This article is part of The Motley Fool's Diamond Jubilee Special! Alongside the rest of Britain, we're celebrating the Queen's 60-year reign -- but in our own Foolish way. In this series, we look at how the investing world has changed over the past six decades. Click here to read the introduction, complete with links to all the other articles in this series. Cheers, jubilant Fools!
LONDON -- Over the last 60 years, technological developments and political crises have repeatedly driven the oil and gas industry to new locations and more extreme drilling techniques.
Yet some things haven't changed. As the Queen celebrates 60 years on the throne, problems in Iran are affecting global oil supplies, just as they were in 1952. Take a look at these headlines:
"Britain, US Offer Iran New Deal"
"Global Powers and Iran Meet in Baghdad"
One of them is from The New York Times on May 23, 2012, and one is from the Calgary Herald in 1952, during the middle of a crisis that caused the Anglo-Iranian oil company to become The British Petroleum Company -- better known today as BP (NYSE: BP ) .
A familiar story
Anglo-Iranian had been founded by William D'Arcy in 1908, after he funded (and was nearly bankrupted by) a seven-year search for oil in Iran. Following his eventual resounding success, he formed a partnership with the then-Shah of Persia to work the Iranian oil fields for their mutual enrichment.
This partnership was very successful until postwar political change in Iran made its apparent subversion to imperialist Westerners unpalatable to the new regime.
History repeats itself
In 1951, the Iranian government nationalized its oil fields in a high-handed move that shareholders in Repsol will be familiar with, having recently had its share of Argentinean oil business YPF repossessed in exactly the same way.
The resulting global boycott of Iranian oil nearly drove the country's economy into the ground, leading to a repentant Iran cobbling together a new deal in which Anglo-Iranian had a 40% stake in a consortium of foreign oil companies that returned to Iran to run its oil fields.
Whether that will happen this time -- in Argentina or Iran -- is another question.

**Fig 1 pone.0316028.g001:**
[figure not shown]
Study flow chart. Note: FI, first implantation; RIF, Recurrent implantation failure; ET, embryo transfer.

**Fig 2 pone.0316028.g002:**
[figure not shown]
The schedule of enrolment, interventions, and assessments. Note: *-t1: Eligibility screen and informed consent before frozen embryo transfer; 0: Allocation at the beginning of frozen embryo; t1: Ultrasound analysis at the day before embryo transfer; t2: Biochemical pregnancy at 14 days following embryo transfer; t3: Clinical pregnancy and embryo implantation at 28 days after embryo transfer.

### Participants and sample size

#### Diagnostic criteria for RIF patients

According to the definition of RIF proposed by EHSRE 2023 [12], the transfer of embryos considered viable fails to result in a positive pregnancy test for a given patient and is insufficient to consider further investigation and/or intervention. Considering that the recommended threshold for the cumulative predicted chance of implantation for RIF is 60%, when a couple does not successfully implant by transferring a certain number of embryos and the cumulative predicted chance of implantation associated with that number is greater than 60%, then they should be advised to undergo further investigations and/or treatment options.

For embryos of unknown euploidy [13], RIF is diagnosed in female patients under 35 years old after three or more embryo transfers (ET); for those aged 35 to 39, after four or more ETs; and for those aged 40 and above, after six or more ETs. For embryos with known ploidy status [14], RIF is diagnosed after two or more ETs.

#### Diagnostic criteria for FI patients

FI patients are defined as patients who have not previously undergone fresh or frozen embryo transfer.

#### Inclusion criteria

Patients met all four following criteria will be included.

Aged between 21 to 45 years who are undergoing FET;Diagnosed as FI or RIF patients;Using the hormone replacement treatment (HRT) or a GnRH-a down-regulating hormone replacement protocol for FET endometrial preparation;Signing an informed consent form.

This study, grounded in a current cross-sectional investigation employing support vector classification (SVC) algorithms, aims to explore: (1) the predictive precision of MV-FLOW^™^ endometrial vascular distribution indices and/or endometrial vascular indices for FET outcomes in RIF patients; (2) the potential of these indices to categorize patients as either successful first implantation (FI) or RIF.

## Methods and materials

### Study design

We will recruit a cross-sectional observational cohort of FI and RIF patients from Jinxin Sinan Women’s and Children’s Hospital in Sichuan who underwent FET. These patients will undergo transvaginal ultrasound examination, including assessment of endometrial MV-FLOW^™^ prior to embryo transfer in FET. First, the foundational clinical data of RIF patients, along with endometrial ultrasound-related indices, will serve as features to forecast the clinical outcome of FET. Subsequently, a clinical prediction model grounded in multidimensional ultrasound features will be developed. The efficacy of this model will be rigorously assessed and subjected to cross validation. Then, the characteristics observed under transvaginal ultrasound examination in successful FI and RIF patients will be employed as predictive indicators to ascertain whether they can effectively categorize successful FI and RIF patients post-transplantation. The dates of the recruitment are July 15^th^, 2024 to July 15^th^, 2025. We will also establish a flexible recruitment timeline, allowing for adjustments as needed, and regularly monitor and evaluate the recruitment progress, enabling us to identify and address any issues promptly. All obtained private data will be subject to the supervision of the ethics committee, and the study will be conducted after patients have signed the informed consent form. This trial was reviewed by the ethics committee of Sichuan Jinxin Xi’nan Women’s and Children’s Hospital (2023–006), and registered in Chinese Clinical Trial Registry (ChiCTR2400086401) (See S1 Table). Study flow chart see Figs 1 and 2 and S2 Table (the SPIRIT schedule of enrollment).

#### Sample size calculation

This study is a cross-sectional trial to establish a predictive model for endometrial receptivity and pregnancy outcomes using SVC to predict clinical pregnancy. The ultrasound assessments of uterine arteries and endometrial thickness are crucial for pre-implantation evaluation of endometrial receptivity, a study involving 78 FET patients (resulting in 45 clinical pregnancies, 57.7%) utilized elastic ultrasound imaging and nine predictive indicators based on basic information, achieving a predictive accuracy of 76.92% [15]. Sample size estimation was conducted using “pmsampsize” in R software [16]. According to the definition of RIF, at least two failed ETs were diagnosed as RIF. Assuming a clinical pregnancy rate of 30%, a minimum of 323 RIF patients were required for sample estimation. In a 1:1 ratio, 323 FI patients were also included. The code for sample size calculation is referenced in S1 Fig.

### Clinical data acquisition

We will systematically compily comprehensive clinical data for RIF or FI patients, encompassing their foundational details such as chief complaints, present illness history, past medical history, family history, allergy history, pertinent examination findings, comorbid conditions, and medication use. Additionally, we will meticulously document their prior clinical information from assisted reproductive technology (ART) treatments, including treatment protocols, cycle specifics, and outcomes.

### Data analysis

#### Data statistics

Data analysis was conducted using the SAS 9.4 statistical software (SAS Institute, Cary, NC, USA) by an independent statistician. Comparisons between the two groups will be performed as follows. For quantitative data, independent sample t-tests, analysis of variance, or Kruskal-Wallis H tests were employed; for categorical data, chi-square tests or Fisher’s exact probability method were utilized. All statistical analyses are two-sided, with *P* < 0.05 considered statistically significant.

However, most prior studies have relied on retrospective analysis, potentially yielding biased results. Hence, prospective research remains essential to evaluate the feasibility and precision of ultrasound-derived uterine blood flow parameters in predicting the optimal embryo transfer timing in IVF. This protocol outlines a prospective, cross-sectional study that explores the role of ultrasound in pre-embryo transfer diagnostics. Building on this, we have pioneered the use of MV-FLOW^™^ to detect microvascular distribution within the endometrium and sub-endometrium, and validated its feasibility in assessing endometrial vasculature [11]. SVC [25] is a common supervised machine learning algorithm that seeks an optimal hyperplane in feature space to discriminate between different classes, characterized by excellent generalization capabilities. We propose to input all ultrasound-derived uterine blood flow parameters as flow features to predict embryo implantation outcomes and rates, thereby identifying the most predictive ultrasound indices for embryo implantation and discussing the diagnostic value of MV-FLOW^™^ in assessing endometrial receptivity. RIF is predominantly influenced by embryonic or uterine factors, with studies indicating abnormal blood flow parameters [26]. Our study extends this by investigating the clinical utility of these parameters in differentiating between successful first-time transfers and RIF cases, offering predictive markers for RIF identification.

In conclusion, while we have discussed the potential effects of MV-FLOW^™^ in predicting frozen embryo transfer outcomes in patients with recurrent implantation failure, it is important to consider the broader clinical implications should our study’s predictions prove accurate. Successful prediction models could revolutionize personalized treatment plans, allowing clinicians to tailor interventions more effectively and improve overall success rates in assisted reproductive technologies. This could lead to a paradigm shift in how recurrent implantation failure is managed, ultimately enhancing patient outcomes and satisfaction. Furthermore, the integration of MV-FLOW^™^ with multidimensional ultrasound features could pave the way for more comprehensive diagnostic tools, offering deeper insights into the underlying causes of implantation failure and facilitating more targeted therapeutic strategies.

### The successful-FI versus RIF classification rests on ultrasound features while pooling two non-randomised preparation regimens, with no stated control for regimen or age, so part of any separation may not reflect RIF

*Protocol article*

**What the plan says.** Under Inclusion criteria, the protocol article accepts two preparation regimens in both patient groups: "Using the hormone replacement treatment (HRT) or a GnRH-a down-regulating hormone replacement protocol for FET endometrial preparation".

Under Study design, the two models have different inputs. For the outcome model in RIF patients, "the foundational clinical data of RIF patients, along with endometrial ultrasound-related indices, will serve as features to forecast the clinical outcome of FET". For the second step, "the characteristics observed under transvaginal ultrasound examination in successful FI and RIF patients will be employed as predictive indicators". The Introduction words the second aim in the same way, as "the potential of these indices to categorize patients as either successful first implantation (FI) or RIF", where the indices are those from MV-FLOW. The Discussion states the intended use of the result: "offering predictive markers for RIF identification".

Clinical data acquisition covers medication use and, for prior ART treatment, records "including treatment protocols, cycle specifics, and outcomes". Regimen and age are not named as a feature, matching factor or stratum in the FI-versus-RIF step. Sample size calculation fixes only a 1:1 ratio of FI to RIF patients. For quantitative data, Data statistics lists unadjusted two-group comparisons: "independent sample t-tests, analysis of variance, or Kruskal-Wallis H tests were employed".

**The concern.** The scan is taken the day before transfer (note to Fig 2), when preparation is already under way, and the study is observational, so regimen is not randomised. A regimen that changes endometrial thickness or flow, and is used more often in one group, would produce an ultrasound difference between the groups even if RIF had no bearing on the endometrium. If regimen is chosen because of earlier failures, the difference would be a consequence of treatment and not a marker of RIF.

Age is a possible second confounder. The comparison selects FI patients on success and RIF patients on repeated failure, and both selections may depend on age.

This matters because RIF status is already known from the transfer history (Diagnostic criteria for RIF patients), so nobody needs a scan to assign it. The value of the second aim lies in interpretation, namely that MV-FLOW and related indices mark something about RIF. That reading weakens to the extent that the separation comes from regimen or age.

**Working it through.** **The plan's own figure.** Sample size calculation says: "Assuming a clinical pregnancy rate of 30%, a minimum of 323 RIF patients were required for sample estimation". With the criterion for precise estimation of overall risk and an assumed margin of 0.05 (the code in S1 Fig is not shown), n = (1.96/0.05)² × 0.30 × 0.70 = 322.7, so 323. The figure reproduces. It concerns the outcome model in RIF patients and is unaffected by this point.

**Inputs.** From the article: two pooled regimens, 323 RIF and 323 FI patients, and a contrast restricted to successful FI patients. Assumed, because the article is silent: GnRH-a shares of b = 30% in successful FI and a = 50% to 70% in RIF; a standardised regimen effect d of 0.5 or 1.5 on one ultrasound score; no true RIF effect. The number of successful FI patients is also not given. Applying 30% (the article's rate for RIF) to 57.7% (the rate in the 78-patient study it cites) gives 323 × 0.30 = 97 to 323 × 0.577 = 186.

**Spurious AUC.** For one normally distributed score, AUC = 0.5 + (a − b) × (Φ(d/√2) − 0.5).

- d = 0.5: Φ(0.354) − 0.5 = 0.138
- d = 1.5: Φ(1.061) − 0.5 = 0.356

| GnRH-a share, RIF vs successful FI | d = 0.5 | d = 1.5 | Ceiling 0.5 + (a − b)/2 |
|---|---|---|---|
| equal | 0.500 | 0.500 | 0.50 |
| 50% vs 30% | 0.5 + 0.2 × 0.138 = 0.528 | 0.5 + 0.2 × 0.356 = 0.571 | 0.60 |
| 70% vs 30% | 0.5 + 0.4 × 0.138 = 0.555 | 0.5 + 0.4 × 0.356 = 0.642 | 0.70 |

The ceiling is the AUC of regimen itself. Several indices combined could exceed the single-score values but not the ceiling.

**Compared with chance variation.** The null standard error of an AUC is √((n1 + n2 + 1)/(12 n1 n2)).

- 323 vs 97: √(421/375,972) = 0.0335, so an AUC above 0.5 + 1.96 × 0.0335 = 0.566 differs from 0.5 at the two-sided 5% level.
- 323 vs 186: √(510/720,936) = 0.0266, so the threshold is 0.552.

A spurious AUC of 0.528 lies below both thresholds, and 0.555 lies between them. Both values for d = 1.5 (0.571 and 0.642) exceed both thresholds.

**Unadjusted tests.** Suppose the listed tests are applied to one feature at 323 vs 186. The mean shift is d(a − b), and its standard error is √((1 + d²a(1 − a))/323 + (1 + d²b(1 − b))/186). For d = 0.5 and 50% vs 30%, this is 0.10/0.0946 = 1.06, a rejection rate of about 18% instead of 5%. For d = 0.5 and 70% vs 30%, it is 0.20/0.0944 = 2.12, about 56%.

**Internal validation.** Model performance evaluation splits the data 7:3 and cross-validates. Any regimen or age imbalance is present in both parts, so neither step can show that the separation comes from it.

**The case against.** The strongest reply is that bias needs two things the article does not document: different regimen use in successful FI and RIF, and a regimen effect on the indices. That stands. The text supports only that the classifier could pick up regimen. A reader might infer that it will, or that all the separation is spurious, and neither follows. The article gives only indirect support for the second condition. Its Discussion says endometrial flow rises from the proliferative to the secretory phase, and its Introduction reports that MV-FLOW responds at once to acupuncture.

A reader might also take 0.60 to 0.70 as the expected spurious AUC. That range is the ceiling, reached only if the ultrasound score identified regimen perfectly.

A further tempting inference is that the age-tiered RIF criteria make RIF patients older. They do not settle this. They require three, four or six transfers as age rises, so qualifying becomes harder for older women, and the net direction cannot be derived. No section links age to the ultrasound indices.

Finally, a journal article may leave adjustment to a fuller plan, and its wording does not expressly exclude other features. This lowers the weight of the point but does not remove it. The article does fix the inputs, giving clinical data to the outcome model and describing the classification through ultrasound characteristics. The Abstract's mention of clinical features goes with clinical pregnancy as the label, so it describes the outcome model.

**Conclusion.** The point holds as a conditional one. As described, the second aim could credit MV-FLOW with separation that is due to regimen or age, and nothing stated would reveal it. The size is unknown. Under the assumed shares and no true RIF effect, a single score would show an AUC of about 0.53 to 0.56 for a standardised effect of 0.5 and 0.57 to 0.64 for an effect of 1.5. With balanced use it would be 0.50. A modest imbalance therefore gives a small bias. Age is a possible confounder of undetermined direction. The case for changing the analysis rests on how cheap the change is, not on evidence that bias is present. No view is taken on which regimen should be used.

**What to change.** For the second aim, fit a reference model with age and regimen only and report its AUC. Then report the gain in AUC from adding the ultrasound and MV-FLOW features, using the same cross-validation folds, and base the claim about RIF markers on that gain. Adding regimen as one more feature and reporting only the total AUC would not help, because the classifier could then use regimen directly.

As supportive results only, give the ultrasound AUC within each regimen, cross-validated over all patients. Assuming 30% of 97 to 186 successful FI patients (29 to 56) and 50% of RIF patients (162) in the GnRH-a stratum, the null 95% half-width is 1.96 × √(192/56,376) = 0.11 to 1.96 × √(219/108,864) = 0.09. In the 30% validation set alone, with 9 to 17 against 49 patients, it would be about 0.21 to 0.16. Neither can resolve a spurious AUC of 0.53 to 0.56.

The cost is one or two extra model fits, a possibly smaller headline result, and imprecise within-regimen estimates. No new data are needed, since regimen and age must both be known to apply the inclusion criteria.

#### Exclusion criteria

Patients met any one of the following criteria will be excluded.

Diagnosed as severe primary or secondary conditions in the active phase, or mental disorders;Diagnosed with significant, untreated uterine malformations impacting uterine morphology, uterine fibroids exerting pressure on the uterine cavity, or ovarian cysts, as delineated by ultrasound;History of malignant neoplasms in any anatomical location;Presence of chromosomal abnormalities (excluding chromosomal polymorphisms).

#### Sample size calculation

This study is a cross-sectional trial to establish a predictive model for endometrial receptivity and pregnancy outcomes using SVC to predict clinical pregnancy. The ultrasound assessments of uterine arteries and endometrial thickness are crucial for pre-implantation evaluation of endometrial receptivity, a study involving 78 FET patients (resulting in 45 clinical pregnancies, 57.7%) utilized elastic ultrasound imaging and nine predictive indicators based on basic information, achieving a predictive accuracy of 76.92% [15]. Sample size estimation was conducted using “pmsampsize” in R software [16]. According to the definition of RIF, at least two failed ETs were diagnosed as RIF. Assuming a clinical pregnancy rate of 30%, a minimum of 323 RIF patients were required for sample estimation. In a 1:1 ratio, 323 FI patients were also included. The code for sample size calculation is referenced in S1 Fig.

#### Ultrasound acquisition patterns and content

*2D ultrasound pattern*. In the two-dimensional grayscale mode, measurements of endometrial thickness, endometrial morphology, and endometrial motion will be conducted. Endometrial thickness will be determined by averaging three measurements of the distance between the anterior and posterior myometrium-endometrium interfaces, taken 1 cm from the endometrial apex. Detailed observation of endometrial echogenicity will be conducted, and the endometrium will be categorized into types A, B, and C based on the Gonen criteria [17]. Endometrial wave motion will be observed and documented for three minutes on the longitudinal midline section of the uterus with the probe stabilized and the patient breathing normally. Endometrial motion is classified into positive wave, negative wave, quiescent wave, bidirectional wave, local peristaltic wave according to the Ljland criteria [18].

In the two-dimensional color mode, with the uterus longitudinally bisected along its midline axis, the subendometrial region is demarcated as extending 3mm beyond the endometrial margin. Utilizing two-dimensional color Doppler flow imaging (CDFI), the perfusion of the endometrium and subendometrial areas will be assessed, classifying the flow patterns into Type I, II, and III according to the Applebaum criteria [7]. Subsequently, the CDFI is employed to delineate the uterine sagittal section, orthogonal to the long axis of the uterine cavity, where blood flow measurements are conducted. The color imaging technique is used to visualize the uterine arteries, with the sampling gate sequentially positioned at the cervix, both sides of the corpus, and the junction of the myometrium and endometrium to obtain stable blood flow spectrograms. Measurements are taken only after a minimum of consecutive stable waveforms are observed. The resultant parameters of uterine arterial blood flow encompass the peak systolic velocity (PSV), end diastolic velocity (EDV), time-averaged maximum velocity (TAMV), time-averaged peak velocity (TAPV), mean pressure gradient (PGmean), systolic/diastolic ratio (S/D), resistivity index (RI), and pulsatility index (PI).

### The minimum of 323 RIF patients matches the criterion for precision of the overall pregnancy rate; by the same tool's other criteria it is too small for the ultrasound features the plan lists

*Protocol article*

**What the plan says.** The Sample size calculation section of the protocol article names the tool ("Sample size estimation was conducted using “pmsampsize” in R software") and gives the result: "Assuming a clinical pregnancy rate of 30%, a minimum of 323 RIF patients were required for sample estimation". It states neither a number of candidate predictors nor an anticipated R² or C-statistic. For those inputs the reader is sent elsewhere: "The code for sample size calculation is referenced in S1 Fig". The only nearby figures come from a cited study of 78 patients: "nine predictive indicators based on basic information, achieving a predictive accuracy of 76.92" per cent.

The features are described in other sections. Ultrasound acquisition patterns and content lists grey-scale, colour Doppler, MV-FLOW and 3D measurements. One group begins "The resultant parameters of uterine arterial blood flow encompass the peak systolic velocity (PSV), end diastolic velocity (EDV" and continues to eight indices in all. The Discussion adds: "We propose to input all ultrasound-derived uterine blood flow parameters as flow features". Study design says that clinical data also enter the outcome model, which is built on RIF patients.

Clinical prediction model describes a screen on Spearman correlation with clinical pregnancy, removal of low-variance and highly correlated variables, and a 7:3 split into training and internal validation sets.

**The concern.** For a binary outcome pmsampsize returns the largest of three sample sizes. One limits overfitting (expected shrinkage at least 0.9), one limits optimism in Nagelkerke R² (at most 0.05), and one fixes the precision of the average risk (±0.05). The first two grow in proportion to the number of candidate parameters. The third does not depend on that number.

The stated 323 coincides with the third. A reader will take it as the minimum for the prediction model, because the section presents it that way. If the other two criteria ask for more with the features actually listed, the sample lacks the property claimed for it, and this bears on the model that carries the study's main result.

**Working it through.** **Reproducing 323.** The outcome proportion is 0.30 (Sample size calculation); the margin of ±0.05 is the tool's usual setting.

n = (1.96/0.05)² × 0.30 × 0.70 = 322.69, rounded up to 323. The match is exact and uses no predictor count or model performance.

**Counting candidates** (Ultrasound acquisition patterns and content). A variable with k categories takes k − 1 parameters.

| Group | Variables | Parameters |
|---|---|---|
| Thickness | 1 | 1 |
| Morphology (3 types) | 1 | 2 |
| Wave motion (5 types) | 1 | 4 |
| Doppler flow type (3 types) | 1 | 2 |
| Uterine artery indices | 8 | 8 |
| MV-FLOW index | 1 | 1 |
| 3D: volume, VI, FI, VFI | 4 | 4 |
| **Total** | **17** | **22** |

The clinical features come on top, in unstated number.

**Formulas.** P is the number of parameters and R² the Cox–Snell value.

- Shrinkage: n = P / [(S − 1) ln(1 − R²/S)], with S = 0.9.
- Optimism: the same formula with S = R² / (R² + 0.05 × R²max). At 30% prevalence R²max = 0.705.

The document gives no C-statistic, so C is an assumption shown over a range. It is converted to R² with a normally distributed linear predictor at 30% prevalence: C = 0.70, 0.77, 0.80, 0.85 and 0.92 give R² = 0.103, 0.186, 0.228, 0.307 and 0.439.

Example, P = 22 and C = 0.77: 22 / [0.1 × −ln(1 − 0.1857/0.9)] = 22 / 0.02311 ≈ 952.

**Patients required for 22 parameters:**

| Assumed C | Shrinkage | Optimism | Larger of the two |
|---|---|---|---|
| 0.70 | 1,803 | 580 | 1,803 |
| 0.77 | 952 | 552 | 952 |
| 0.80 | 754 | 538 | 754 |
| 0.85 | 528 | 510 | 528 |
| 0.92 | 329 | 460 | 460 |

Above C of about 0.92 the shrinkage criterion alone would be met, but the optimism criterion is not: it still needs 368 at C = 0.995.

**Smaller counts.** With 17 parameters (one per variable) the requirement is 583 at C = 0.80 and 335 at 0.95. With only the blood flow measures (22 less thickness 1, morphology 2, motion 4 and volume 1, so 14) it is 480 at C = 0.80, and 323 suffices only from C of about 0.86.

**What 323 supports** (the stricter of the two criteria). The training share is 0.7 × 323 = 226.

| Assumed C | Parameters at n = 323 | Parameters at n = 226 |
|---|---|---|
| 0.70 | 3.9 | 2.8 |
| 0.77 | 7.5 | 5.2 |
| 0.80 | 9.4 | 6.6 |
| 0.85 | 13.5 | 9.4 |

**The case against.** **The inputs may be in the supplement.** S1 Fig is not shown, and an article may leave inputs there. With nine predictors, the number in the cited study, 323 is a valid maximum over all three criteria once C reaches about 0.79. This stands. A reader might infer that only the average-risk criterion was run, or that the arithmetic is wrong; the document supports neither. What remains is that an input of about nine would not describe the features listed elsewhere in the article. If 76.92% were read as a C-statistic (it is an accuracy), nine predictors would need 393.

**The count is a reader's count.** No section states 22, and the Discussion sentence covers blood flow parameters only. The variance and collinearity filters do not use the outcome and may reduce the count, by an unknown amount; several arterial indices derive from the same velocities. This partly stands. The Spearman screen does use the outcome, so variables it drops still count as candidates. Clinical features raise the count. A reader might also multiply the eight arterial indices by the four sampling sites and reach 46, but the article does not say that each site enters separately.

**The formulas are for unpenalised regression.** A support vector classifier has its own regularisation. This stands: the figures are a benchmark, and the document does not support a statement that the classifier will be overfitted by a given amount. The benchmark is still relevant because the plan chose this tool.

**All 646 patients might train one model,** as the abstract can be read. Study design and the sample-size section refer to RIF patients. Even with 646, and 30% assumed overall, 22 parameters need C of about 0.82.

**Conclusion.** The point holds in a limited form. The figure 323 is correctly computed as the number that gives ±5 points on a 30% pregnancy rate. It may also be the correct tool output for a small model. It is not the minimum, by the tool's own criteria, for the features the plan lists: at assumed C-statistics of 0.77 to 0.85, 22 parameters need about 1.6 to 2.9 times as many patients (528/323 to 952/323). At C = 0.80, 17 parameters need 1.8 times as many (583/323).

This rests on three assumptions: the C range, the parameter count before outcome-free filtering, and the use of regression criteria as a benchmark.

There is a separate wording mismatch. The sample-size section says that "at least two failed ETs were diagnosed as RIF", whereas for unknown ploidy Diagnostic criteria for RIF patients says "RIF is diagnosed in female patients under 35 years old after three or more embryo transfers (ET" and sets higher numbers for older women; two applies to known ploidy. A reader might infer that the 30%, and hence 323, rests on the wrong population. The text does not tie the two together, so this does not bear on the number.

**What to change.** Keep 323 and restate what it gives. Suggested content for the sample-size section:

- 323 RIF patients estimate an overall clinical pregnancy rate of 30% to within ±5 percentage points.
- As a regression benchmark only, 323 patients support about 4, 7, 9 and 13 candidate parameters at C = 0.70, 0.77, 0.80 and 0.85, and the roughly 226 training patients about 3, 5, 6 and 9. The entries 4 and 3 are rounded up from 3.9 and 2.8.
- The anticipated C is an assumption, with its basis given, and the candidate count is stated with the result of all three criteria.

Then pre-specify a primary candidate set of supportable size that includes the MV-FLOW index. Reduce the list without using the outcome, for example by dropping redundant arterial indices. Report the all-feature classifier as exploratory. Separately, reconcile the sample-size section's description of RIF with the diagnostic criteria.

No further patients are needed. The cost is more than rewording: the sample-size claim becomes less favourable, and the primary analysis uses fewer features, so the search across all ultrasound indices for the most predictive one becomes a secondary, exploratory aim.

More deja vu
The story of the U.K.'s other oil major, Royal Dutch Shell (NYSE: RDS-B ) , is no less fascinating, and it contains another familiar theme for today's investors.
Shell founder Marcus Samuel began by importing exotic sea shells from abroad in the mid-19th century. His sons expanded the business and in 1892 began importing oil, much of which came from Russia.
Then, as now, being too dependent on Russian resources was considered risky, persuading Shell to start looking elsewhere for additional oil supplies. In 1903 it formed a partnership with Royal Dutch Petroleum, and the rest, as they say, is history. Today, Royal Dutch Shell is the largest company in the FTSE 100 (INDEX: ^FTSE ) , with a market cap of 130 billion pounds. It represents 9% of the blue-chip index, with BP representing more than 5%.
And they're off!
By 1953, as Queen Elizabeth II was being crowned in Westminster Abbey, the U.K. oil industry was really starting to spread its wings. Over the next decade, substantial oil finds occurred in Nigeria, Libya, the Gulf of Mexico, and the Middle East.
Offshore drilling became far more advanced and was soon moving into deeper water, which turned out to be a fortuitous development. In 1969, Moammar Gadhafi came to power in Libya and decided to limit oil exports and increase prices. Other producers followed, ratcheting up pressure on Western economies, which relied on oil imports from the Middle East.
In 1973, the crisis came to a head as OPEC countries initiated an oil export embargo following America's decision to supply arms to Israel during the Yom Kippur war. As would be the case today, the embargo had a devastating effect on Western economies, including that of the U.K.
Luckily, we had just discovered that we had some of the world's largest oil reserves in our backyard.
"There won't be oil there" -- BP chairman, 1970
Changes to international law in 1964 meant that national rights over territorial waters suddenly became much greater. Exploration of the North Sea began immediately, but early explorers were discouraged when all they found was gas, the commercial market for which was poor.
BP held licenses for several North Sea blocks, but it was reluctant to even begin looking for oil -- until December 1969, when the discovery of the Ekofisk field in the Norwegian Sea and the Montrose field east of Aberdeen suddenly proved there were sizable quantities to be extracted.
Late in 1970, BP discovered the legendary Forties field, which has since produced up to 400,000 barrels a day. Shell followed in 1971 with the Brent field, setting the scene for the U.K. to become a net exporter of oil from 1981 until 2004.
These days, oil and gas are a bit harder to locate than they used to be, but the potential of current techniques such as fracking, horizontal drilling, and pre-salt (7 km-plus deep) exploration means we're not going to run out anytime soon. New supplies of oil are being discovered constantly, mostly in Africa, Central Asia, and South America.
Closer to home, the Irish Sea is currently looking very promising, but the big question for Britain is whether the Falkland Islands is going to provide the bonanza that investors are hoping for. Should it happen, the U.K. could gain access to oil and gas reserves large enough to replace the dwindling resources of the North Sea.
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